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We Came for Salvation

Who would have thought watching a concert on top of a minivan in a speedway infield would be so cathartic?


I didn’t see a professional concert—as in a big, touring band—until I was in high school. We saw Billy Joel in Greenville, South Carolina. Kelly and I, who were high school sweethearts at that point, made the hour-and-a-half trip to city neither of us had ever been to. We had lucked into seats in the fourteenth row (still the best seats at a show I’ve ever gotten), so close Billy Joel could spit on us if he wanted to. It was amazing.

My kids, on the other hand, got to experience their first big concert in the midst of a pandemic that has cancelled almost every major touring schedule nationwide.

Nothing about a concert, either indoors or out, seems like a wise thing to do as we grapple with a virus that’s best spread through close contact. But when the Avett Brothers, as local of a big-time band as we probably have, decided they needed to play in front of actual, live people, they figured out a creative way to do it.

The kiddos check out the pre-show film from the back hatch.

Mrs. Wooten’s Wagoneer

The Jeep Grand Wagoneer’s design virtually never changed, making it one of the few automobiles that connected entire generations of people.


Kelly and I had long since fallen in love with the classic lines of the Grand Wagoneer. The legacy of the car is renowned; many credit the Wagoneer for inspiring the concept of a luxury SUV. It competed with Range Rovers because it offered finer appointments to a truck-based platform more often associated with rugged austerity. Wagoneers were a staple of WASP culture, the preppy automobile of choice for lawyers and doctors and their private school kids.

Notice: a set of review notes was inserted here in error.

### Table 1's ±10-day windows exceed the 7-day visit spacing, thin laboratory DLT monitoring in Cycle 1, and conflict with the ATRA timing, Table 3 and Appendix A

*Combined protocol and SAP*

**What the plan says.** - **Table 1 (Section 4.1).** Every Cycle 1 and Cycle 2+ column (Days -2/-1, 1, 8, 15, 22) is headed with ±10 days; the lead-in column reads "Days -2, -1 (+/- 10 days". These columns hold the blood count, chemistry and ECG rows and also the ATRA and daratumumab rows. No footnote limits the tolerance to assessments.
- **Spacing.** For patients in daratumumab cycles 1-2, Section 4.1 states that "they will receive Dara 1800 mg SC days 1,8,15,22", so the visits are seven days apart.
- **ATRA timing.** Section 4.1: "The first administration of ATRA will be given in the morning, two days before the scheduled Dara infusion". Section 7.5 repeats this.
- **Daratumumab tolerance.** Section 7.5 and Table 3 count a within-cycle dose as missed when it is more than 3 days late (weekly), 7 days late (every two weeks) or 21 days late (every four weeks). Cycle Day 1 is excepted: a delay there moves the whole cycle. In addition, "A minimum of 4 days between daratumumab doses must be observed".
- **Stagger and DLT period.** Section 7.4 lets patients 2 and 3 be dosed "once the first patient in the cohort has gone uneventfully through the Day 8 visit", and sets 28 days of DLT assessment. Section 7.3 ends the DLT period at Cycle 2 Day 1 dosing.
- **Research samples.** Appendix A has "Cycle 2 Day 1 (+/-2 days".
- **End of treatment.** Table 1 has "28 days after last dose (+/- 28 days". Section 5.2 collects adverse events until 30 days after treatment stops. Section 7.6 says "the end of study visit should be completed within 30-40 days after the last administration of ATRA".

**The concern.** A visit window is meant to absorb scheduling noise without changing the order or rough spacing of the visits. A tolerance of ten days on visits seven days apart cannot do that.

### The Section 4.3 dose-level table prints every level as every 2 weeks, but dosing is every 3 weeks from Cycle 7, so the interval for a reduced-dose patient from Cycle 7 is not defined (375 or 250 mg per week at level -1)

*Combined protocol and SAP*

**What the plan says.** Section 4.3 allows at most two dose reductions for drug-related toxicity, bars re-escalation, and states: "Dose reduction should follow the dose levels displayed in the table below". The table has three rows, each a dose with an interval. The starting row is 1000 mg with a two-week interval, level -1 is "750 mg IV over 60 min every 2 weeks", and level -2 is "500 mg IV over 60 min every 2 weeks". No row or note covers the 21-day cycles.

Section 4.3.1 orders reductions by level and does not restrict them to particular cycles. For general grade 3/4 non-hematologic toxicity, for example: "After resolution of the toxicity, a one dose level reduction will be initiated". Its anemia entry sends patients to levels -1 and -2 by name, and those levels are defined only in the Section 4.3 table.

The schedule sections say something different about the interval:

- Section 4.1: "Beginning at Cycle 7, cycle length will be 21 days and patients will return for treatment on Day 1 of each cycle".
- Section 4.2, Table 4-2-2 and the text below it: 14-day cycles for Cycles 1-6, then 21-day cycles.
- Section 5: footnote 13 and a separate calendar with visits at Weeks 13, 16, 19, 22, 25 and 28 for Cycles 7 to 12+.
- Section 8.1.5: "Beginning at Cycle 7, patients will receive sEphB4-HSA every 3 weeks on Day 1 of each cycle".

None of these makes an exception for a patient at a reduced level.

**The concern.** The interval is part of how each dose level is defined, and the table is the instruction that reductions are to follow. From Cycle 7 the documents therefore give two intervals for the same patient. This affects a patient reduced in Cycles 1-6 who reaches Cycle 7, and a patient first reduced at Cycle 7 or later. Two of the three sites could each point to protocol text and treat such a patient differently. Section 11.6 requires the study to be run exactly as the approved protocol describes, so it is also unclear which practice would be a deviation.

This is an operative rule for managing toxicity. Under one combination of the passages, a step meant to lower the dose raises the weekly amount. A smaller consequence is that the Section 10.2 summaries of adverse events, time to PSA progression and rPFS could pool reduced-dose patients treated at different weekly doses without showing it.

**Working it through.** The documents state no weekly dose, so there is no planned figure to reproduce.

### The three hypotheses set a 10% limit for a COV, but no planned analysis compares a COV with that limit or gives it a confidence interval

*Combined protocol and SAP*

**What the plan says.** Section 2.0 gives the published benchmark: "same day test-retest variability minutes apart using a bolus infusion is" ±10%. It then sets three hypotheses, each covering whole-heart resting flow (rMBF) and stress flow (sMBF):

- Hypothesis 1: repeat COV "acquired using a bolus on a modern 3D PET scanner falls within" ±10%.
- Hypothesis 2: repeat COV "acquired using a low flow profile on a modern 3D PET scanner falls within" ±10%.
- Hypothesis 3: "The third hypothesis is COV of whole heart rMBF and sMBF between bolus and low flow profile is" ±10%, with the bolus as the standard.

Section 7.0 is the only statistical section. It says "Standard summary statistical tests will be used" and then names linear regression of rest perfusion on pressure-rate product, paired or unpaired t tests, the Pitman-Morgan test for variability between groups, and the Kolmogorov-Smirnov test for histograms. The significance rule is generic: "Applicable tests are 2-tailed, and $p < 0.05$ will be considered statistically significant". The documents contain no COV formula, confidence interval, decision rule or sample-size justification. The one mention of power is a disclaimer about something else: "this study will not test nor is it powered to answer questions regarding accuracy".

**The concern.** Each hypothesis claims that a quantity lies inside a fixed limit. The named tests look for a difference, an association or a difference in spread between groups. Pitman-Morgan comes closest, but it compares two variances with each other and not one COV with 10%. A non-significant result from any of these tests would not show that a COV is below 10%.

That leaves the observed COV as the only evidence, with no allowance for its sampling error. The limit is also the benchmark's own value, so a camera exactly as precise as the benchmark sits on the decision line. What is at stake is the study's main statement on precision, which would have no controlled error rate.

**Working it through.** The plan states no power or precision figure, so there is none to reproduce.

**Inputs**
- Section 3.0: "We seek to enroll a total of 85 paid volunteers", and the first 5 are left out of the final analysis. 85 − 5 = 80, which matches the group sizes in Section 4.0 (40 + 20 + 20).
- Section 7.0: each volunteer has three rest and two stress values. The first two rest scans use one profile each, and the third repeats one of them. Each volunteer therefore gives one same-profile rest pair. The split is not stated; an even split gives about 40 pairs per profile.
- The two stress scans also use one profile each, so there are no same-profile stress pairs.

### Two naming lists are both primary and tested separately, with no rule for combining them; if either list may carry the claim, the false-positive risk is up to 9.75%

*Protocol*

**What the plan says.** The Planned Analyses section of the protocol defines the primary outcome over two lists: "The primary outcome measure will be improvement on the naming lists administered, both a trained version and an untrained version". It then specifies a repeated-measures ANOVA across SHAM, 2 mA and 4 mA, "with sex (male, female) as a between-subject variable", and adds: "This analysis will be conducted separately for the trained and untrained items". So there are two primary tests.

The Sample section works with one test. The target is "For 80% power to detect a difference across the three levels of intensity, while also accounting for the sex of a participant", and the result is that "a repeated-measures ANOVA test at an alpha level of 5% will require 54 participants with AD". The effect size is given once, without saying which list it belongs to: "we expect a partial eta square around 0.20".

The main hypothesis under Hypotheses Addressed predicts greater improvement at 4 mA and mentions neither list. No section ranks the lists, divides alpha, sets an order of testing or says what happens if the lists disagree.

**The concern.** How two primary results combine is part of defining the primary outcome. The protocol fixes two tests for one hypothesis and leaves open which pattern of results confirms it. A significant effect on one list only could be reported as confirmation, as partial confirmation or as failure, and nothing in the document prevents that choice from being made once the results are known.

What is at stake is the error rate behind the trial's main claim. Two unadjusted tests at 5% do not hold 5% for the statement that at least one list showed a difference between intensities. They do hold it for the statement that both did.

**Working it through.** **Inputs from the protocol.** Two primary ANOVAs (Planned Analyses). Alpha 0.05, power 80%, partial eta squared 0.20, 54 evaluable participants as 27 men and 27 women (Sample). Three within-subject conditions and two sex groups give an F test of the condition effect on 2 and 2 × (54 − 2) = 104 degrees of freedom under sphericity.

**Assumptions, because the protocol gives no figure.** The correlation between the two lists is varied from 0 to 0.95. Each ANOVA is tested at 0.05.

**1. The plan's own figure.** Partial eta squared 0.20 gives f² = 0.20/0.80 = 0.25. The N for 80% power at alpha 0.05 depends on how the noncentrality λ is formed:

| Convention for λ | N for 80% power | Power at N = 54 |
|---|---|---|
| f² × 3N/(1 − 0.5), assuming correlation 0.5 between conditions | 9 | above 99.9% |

These days, the cars are symbols of a vintage culture that floats further and further away. Put a Christmas tree on the roof rack and a wreath on the front grill, and you have enough Lands End kitsch that you can probably leave the kids out of your holiday card photo. I’ve always wondered about who drives these things and what kinds of lifestyles they might lead.

So when we spotted a Grand Wagoneer around town, it was interesting to see not just the car but who was behind the wheel.

white house

On the Exhaustion of Rage, and Rhythm

WORK

 

I’m making my world a little smaller on purpose.

My new job is going well and keeping me busy–the entire week last week was essentially booked wall to wall with meetings and appointments, all good–so my workday is more or less a blur between the hours of morning and evening. Because of the typical workday hours at Mitchell, and because of preschool hours, I am often the last person in the office and the last person out at the end of the day. Wohali, one of the college’s security team, stops by to lock up the house, and I have to ask him to come back later.

Once home, I try to keep the office out of the couple of hours I’ll get to see the kiddos before bed. The 3.6 mile commute between my driveway and my office is a big deal in that regard–I can work right up until dinner time, squeezing in a few extra things before supper.

The funny thing is that my commute isn’t entirely a new route–it’s just a trip up Broad Street, basically, and I’ve been making the same trip anyway to drop the kids off at preschool for years. (Also incredible: preschool is now across the street from work.) Even so, these days I’m seeing things differently.

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